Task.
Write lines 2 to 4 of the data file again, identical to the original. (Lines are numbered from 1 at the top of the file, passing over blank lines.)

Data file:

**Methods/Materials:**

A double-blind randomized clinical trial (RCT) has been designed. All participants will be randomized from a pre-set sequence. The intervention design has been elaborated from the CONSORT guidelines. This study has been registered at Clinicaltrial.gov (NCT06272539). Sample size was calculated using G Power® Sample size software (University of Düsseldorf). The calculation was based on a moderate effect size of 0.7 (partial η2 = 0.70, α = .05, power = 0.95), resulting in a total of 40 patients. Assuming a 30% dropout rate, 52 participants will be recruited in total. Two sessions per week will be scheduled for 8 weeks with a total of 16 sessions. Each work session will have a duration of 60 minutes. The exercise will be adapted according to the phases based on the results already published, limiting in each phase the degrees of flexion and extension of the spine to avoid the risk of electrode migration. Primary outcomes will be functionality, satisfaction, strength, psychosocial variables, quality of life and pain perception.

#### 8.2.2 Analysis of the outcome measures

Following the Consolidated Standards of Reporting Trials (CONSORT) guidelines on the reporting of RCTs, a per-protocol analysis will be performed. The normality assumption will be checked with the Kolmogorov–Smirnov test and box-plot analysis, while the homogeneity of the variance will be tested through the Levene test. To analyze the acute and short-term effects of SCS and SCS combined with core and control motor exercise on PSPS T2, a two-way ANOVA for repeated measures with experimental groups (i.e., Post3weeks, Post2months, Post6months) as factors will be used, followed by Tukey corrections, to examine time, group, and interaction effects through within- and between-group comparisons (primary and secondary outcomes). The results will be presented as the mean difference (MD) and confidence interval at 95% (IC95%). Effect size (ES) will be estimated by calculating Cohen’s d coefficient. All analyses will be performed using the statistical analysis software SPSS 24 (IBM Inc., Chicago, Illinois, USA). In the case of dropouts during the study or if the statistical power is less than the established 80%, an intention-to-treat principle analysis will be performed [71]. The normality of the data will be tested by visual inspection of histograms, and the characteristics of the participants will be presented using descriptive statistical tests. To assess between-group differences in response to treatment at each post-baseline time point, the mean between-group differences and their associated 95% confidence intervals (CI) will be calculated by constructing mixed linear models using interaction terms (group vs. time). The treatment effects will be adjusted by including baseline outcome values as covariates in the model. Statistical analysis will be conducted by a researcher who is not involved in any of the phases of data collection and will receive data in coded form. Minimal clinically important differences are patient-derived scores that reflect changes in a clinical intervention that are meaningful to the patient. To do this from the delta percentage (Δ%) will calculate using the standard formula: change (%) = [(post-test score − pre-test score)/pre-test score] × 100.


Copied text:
A double-blind randomized clinical trial (RCT) has been designed. All participants will be randomized from a pre-set sequence. The intervention design has been elaborated from the CONSORT guidelines. This study has been registered at Clinicaltrial.gov (NCT06272539). Sample size was calculated using G Power® Sample size software (University of Düsseldorf). The calculation was based on a moderate effect size of 0.7 (partial η2 = 0.70, α = .05, power = 0.95), resulting in a total of 40 patients. Assuming a 30% dropout rate, 52 participants will be recruited in total. Two sessions per week will be scheduled for 8 weeks with a total of 16 sessions. Each work session will have a duration of 60 minutes. The exercise will be adapted according to the phases based on the results already published, limiting in each phase the degrees of flexion and extension of the spine to avoid the risk of electrode migration. Primary outcomes will be functionality, satisfaction, strength, psychosocial variables, quality of life and pain perception.

#### 8.2.2 Analysis of the outcome measures

Following the Consolidated Standards of Reporting Trials (CONSORT) guidelines on the reporting of RCTs, a per-protocol analysis will be performed. The normality assumption will be checked with the Kolmogorov–Smirnov test and box-plot analysis, while the homogeneity of the variance will be tested through the Levene test. To analyze the acute and short-term effects of SCS and SCS combined with core and control motor exercise on PSPS T2, a two-way ANOVA for repeated measures with experimental groups (i.e., Post3weeks, Post2months, Post6months) as factors will be used, followed by Tukey corrections, to examine time, group, and interaction effects through within- and between-group comparisons (primary and secondary outcomes). The results will be presented as the mean difference (MD) and confidence interval at 95% (IC95%). Effect size (ES) will be estimated by calculating Cohen’s d coefficient. All analyses will be performed using the statistical analysis software SPSS 24 (IBM Inc., Chicago, Illinois, USA). In the case of dropouts during the study or if the statistical power is less than the established 80%, an intention-to-treat principle analysis will be performed [71]. The normality of the data will be tested by visual inspection of histograms, and the characteristics of the participants will be presented using descriptive statistical tests. To assess between-group differences in response to treatment at each post-baseline time point, the mean between-group differences and their associated 95% confidence intervals (CI) will be calculated by constructing mixed linear models using interaction terms (group vs. time). The treatment effects will be adjusted by including baseline outcome values as covariates in the model. Statistical analysis will be conducted by a researcher who is not involved in any of the phases of data collection and will receive data in coded form. Minimal clinically important differences are patient-derived scores that reflect changes in a clinical intervention that are meaningful to the patient. To do this from the delta percentage (Δ%) will calculate using the standard formula: change (%) = [(post-test score − pre-test score)/pre-test score] × 100.